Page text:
Gardening in El Lago
Trowels & Tribulations in a Suburban Garden - September Issue
By: Donna J. Ward, Certified Texas Master Gardener (Note: This is a reprint of Donna’s article that appears in the La Ventana del Lago.
Ah - Autumn. Well almost, at least it's on the horizon. As usual, summer was hot, humid, full of mosquitos, and we spent our time maintaining what little garden survived the onslaught of summer. But September is a time to be thinking about renewing and repairing our landscapes.
Nurseries are stocking up on fall planted specimens. I have what I call my BBB garden. It's planted to benefit birds, bees and butterflies. Of course now is not the time to plant Thai basil, but it was a magnet for bees all summer long, and it made its way into quite a few spicy chicken dishes. Pick up a package of seeds now for spring planting. The Savannah holly and its red berries not only gave us holiday decor, but the berries caught the attention of cardinals, chickadees and titmice. A few years ago, in a few short minutes a migrating flock of cedar waxwings devoured practically every little red jewel. It's hard to beat the American beautybush for color. Its clusters of royal purple berries are relished by mockingbirds. This shrub can grow large, but when new growth starts to appear in early spring, I cut it down to about 6 inches and it grows to a nice manageable size loaded with beautiful berries in mid July or early August. The Texas wax myrtle berries are not showy by any means, but birds find them quite palatable in spite of their drab grayish color. Butterflies gravitate toward the lantanas. Did you know butterflies prefer 'flat' blossoms - gives them a secure landing pad! Besides the lantana they visit daisies, cone flowers, zinnias, pentas and of course the butterfly bush. Can't forget the milkweed (preferably native varieties) where they lay their eggs and feeds their larvae. There's also a shallow birdbath in the garden and I can tell in the morning that it is also used by night visiting critters. O.K., enough of the fun stuff, it's time for making plans to upgrade your landscape over the next couple of months.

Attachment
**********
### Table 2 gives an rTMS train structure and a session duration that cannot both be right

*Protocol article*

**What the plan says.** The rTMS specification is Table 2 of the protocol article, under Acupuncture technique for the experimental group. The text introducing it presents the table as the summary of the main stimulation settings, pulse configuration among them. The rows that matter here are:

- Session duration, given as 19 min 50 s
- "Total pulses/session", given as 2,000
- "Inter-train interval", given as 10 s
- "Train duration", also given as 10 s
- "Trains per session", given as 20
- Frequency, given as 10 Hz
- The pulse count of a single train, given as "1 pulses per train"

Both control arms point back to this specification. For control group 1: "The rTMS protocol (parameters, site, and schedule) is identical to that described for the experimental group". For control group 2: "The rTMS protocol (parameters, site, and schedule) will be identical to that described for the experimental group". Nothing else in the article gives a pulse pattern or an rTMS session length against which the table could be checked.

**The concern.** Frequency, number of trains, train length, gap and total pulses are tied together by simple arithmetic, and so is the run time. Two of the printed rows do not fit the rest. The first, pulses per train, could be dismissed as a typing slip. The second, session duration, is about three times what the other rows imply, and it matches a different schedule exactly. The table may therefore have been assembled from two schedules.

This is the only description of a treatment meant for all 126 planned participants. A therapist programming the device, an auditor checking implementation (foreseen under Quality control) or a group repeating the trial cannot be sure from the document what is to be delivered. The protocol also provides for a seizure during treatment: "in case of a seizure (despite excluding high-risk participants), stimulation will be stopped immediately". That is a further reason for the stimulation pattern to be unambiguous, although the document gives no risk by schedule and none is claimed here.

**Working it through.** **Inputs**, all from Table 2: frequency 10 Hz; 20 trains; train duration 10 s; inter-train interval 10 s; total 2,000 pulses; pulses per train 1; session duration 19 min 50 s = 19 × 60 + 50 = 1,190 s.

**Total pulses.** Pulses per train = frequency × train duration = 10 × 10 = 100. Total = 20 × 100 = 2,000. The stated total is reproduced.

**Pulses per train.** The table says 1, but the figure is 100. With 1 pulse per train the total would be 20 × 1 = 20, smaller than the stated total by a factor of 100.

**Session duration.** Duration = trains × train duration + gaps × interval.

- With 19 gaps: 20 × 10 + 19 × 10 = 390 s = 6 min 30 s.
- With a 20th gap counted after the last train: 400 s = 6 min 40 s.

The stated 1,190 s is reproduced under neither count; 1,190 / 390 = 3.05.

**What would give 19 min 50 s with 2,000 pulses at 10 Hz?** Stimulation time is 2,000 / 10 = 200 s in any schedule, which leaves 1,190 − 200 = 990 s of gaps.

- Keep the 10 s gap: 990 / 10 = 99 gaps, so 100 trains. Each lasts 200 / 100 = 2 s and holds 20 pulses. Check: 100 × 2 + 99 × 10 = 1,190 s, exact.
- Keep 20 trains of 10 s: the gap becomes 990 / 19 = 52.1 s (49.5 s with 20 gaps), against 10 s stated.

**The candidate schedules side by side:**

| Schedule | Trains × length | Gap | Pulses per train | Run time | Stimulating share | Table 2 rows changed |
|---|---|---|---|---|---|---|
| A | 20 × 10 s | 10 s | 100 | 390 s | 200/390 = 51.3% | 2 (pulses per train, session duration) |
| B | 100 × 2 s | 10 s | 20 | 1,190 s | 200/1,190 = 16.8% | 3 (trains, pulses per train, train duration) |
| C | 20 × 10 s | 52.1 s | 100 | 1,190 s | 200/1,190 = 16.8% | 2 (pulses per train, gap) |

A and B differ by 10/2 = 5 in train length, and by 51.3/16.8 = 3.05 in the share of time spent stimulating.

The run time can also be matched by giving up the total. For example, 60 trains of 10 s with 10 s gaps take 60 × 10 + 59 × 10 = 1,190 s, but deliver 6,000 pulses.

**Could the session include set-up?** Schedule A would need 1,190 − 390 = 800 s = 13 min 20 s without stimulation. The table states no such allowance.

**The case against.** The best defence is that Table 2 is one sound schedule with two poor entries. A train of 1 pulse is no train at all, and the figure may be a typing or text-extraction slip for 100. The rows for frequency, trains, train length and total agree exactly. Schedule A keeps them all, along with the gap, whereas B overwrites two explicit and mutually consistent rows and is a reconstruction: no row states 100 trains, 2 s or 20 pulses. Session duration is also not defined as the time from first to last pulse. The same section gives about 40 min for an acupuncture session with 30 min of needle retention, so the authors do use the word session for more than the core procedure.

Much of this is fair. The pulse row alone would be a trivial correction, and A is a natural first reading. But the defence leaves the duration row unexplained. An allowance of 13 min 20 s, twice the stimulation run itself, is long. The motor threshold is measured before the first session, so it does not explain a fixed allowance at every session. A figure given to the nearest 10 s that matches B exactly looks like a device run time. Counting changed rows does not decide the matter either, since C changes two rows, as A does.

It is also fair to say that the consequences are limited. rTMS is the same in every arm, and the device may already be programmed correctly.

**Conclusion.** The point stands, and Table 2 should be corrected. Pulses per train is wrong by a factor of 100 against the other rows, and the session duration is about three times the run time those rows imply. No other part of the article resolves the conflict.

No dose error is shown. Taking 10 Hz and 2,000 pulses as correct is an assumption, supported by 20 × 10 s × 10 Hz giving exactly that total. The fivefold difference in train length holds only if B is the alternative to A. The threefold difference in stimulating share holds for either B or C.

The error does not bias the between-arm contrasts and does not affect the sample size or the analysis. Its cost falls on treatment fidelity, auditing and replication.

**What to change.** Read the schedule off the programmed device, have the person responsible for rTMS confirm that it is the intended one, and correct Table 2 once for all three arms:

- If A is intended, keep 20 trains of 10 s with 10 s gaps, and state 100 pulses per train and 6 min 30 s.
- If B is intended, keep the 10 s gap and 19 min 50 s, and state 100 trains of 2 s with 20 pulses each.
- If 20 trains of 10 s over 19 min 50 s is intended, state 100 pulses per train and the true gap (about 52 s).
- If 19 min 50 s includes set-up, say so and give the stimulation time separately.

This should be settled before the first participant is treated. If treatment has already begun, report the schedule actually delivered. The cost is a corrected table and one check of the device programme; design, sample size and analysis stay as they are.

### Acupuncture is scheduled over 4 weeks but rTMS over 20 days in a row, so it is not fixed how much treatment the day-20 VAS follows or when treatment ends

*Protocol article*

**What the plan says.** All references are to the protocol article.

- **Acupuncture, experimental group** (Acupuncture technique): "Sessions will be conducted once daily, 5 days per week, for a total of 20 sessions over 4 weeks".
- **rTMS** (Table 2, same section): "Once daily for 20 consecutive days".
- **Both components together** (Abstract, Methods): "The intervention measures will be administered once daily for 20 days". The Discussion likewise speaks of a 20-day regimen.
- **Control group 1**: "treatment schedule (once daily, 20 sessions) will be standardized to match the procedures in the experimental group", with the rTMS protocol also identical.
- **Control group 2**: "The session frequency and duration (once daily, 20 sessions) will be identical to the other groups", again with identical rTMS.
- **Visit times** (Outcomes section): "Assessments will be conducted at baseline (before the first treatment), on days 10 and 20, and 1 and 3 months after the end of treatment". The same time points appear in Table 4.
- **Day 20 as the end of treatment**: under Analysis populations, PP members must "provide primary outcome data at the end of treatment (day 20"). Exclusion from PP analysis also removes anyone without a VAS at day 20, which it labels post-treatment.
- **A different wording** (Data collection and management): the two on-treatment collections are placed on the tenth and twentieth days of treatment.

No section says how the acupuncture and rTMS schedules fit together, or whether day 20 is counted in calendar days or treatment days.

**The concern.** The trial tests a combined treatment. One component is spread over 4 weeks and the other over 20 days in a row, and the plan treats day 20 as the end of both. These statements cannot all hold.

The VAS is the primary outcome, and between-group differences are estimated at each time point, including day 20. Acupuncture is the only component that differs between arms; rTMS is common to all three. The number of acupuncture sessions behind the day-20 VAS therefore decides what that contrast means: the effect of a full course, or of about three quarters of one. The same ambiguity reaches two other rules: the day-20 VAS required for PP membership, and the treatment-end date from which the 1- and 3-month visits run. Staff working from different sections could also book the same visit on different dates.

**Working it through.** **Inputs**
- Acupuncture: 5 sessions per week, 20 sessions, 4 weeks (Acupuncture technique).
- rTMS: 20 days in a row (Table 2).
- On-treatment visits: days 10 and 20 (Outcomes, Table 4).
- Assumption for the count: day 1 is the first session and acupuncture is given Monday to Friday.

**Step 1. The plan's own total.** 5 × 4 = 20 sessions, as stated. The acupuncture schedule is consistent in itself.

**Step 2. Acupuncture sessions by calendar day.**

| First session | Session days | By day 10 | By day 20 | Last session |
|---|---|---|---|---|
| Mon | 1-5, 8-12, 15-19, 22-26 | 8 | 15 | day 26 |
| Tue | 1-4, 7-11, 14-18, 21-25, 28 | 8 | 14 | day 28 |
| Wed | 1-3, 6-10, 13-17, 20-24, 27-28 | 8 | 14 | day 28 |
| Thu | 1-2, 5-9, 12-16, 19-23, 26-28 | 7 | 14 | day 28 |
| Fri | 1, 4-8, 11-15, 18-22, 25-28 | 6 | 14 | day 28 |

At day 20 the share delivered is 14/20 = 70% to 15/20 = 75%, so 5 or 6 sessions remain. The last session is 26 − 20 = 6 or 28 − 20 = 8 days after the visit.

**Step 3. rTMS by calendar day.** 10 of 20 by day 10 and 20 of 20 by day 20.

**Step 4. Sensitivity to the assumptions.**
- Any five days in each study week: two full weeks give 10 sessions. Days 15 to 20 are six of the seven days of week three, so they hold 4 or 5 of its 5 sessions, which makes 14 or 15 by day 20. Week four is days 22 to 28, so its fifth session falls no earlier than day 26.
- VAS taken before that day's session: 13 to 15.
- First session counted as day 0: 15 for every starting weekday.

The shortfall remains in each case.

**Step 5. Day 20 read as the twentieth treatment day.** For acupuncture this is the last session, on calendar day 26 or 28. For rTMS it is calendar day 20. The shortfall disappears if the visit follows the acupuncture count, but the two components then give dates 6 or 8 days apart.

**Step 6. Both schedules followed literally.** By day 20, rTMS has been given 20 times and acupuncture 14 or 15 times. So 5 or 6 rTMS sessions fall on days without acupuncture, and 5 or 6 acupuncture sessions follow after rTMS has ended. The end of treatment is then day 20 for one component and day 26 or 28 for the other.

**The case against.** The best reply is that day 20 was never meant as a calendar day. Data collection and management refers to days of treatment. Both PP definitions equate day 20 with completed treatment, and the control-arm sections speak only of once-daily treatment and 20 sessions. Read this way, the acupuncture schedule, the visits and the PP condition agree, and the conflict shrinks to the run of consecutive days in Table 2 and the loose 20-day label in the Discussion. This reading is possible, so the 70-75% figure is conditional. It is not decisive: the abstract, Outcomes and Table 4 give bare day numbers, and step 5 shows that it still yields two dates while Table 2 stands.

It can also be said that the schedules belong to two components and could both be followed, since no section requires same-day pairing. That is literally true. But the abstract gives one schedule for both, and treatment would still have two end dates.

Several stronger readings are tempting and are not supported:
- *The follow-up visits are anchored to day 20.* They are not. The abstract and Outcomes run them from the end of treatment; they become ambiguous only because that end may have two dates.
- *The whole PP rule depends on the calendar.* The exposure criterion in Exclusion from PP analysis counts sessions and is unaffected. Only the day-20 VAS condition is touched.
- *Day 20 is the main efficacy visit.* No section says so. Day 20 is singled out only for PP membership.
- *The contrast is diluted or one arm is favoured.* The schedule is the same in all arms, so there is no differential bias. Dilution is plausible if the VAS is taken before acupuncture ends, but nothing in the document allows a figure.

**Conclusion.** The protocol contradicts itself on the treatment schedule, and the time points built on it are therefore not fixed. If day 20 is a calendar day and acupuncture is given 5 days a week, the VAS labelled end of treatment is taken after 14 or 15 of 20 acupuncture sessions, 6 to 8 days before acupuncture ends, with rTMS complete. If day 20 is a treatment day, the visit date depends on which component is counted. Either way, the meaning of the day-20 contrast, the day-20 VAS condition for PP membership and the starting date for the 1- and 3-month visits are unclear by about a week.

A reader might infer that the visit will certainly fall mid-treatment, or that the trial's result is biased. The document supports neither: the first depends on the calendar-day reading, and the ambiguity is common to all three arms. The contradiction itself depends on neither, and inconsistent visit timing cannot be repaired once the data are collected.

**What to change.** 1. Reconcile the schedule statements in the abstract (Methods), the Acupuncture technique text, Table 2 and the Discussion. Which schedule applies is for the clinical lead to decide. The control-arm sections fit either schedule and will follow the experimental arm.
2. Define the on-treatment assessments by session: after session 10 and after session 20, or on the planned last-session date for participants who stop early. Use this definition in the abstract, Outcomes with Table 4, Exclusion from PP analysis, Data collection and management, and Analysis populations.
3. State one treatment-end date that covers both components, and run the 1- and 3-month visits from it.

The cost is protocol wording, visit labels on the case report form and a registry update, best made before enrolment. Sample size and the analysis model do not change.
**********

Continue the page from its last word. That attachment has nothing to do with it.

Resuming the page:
New trees and shrubs planted in fall use those months and the winter months to become established in their new home. At this time there's no demand to produce new growth, no demand to bloom, just time to get settled in. You won't see it happening, but our soil stays warm enough during winter for a healthy root system to grow and become established. Then when spring arrives they're ready to perform. But before you go shopping take into consideration the ultimate size of your chosen tree or shrub, whether it prefers sun, shade, partial shade, high and dry or low and moist, exposed to direct sun or understory. You have time to do your research before you need to knock the dirt off of the spading fork you stashed in the garage last spring.
Is your mouth watering for fresh veggies that haven't been trucked across the country? You're in luck - September is perfect for planting seeds of beets, kohlrabi, mustard, lettuce, spinach, radish, peas (both English and snap) pumpkin, cucumber, collards, and transplants of broccoli and cabbage. If you have ever eaten cabbage picked from your own garden you'd be hard pressed to know it's the same vegetable sold from your local grocer's produce department. I don't want to be accused of being a 'name dropper' but here's a few veggie varieties that have done well in our garden. BEANS-Early Contender, Golden Wax. CUCUMBER-Straight Eight. LETTUCE-Buttercrunch, Oakleaf. OKRA-Zeebest. RADISH-French Breakfast, Early Scarlet Globe. TOMATO-Celebrity, Sweet One Million. Can't forget PEPPERS- Cubanelle, Jalapeno, Mucho Natcho Jalapeno, Big Bertha Bell, Mexibell. All seeds bought locally, so head to your favorite nursery.
Did you know that Trowels & Tribulations is published on the city site on the first of the month? Under Our Community you will find Trowels & Tribulations listed.